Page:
While I have grown to prefer the 2007 Broadway musical adaptation, which starred Laura Bell Bundy as “little Miss Woods comma Elle,” that performance would not have existed without the great work that went into the 2001 film. Reese Witherspoon brings Elle to life with sincerity, capturing the character’s heart and intelligence along with her bubbly and outgoing personality. Elle’s friendship with hairstylist Paulette (Jennifer Coolidge) is one that is both particularly funny and heartwarming.

From the start, Elle is shown to be smarter than the blonde stereotype everyone thinks she is. Elle has a 4.0 average, which is difficult to maintain no matter what you’re studying, and she got a 179 on her LSATs — all on top of being president of her sorority. Despite the fact that she’s constantly put into a box, whether it be by her ex-boyfriend Warner (Matthew Davis) or law professor Callaghan (Victor Garber), Elle excels and fights for what she wants to achieve for herself and her friends. That kind of energy is one that I definitely recommend indulging in this spring break.  

“The X-Files” // Alex Dolinger, Staff Writer

Hulu // Created by Chris Carter // Rating: A-

While I try to expose myself to new creative content as often as possible, I almost always turn to this old reliable when I actually have the free time to enjoy it. “The X-Files” first aired on Fox in 1993 and remained on air through 2002. But the fanbase for this classic sci-fi show was so strong that it was revived in 2016.

“The X-Files” centers on two FBI agents who try to solve crimes that no other department can explain. This show provides a healthy dose of ’90s nostalgia with a side of supernatural thrills that make the terrible lighting and really long blazers worth checking out.

There are 11 seasons in total, with another one in the works, so the enjoyment is endless and plentiful. I have been re-watching this show since my first year of high school and still have not gotten tired of it, and I highly recommend it for the cold days of spring break to come next week.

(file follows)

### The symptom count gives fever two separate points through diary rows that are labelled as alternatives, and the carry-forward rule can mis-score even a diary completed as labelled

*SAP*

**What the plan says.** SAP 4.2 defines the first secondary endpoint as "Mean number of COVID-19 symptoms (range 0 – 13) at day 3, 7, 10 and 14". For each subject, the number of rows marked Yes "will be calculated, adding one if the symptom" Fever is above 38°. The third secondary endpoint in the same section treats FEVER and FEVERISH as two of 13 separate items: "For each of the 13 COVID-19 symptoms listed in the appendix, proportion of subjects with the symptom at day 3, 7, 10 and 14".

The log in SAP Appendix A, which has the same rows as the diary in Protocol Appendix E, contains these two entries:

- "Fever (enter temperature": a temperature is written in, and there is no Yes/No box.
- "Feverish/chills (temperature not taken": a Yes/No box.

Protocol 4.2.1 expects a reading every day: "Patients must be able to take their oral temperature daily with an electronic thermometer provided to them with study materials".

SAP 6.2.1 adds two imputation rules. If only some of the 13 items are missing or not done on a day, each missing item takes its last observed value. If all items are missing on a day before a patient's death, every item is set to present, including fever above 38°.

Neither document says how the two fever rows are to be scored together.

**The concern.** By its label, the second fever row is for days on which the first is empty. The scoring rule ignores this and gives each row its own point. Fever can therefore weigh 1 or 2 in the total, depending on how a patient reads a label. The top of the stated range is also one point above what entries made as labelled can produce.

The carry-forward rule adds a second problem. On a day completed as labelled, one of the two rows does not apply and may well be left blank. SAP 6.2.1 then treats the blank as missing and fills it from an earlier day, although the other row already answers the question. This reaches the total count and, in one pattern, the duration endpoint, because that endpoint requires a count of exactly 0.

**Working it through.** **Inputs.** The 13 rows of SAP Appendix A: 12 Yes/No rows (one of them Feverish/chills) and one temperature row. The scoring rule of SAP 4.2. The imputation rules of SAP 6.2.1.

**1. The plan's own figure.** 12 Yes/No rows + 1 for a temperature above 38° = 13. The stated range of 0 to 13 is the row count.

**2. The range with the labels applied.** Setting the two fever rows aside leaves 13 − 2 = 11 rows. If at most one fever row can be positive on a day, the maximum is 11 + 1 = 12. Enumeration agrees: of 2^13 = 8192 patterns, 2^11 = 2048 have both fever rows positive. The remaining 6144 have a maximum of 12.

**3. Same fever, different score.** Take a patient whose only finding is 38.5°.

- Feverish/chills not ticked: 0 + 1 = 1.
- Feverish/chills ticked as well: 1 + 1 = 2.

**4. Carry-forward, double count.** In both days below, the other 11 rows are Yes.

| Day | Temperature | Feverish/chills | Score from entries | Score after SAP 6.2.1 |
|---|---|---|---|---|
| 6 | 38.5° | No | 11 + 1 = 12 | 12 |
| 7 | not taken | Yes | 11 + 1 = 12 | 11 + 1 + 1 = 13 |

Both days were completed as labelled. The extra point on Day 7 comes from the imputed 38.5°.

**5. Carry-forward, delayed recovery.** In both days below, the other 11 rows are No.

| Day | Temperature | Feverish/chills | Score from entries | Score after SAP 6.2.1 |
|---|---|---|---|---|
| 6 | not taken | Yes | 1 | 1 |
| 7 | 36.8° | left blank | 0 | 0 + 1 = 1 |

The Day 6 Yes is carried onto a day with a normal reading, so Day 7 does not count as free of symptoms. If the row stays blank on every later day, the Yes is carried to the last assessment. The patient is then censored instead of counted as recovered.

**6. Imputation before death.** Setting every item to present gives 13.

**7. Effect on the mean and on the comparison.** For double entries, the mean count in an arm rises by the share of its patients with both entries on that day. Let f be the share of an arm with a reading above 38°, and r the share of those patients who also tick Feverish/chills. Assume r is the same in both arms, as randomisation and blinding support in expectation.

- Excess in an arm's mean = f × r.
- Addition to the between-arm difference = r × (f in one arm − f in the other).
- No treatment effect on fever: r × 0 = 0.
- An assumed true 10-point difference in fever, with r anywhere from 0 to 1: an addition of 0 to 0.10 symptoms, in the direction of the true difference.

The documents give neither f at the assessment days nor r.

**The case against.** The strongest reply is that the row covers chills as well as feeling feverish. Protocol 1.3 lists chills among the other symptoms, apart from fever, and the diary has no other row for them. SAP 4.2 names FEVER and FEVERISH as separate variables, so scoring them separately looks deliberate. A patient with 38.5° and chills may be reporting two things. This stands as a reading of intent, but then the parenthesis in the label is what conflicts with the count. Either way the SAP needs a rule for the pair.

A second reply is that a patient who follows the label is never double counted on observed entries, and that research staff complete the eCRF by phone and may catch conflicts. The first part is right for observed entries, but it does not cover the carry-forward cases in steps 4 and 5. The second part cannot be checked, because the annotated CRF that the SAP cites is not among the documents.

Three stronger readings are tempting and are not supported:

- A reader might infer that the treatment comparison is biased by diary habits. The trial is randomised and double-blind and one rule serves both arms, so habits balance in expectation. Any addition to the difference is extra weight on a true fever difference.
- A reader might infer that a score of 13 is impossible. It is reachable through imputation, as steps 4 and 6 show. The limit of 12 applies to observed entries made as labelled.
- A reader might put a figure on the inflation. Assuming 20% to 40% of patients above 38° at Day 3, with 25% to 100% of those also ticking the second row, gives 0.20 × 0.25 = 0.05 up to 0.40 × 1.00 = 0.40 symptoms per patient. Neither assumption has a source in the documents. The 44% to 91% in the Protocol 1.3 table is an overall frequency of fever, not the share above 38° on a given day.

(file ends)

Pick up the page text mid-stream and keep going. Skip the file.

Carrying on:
“Sweeney Todd: The Demon Barber of Fleet Street” // Vikram Sundar, Staff Writer

Netflix // Directed by Tim Burton // Rating: B+

I wouldn’t call myself a connoisseur of musicals, nor do I take much enjoyment in them. I find the singing is often gleefully annoying and the stories tend to be lackadaisical (High School Musical especially). However, “Sweeney Todd” is among my favorites.

Everything about “Sweeney Todd” feels like the antithesis of the prototypical musical with its drab, gray cinematography and deathly, mannequin-looking characters. I’m a little bit biased when it comes to the aesthetic of the film, since I adore Tim Burton’s gothic style, but this film doesn’t feel like any other Tim Burton film.

The style feels intrinsically a part of the story, which is about a wrongly accused convict turned barber who kills his pompous customers and gives the bodies to a conniving pie baker who sells meat pies. Both characters are no strangers to tragedy, and it shows in their desensitized outlook on their grotesque actions, giving their actions a morbidly comedic feel.

The biggest plus of the movie is that the songs aren’t some catchy, one-note beat. Each song is unique and, collectively, they hold the film together, expanding upon the narrative and giving further depth to the characters.